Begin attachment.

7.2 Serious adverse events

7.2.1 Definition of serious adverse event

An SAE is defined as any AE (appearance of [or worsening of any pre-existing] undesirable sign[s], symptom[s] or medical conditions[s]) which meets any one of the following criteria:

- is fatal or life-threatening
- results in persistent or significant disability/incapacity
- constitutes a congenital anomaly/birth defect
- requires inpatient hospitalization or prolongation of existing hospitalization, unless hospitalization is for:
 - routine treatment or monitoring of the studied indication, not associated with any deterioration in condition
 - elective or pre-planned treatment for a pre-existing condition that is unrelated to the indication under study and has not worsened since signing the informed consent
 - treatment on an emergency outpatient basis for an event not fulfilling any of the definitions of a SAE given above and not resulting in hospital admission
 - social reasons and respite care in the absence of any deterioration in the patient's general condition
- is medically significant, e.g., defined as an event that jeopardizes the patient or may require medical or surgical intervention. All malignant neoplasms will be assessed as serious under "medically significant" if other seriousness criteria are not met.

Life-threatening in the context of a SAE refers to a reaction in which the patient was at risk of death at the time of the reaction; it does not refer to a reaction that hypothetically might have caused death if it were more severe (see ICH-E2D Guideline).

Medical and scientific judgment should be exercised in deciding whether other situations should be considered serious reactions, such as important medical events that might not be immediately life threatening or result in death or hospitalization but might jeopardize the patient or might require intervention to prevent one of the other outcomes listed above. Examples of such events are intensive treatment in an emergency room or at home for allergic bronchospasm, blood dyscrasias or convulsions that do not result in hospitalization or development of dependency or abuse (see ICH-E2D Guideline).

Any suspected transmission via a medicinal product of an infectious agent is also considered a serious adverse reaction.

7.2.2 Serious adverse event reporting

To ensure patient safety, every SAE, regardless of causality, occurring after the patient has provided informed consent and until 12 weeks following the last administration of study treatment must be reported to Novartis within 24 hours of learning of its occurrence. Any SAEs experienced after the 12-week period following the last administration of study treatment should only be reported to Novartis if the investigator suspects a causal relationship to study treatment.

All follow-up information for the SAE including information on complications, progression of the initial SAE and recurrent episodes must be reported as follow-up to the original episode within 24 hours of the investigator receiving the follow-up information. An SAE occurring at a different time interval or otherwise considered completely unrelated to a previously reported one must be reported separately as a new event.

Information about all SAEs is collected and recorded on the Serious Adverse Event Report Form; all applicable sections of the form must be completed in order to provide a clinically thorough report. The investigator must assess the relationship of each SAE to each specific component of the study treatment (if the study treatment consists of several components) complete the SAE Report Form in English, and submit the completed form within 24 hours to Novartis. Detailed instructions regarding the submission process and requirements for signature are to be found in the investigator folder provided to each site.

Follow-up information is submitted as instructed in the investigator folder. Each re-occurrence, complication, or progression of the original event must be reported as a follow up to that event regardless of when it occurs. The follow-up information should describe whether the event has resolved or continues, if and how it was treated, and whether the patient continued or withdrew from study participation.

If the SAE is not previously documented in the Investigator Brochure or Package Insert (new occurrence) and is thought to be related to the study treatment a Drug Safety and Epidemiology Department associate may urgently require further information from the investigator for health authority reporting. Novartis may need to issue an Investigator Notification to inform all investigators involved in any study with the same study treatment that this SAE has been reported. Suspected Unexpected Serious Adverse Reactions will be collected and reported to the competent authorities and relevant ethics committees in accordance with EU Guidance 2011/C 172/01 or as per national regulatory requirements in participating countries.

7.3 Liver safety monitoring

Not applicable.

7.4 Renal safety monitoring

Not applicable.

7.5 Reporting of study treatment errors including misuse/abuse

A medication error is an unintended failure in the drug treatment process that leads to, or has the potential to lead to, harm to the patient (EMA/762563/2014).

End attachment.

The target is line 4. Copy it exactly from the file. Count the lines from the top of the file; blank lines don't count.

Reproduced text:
- is fatal or life-threatening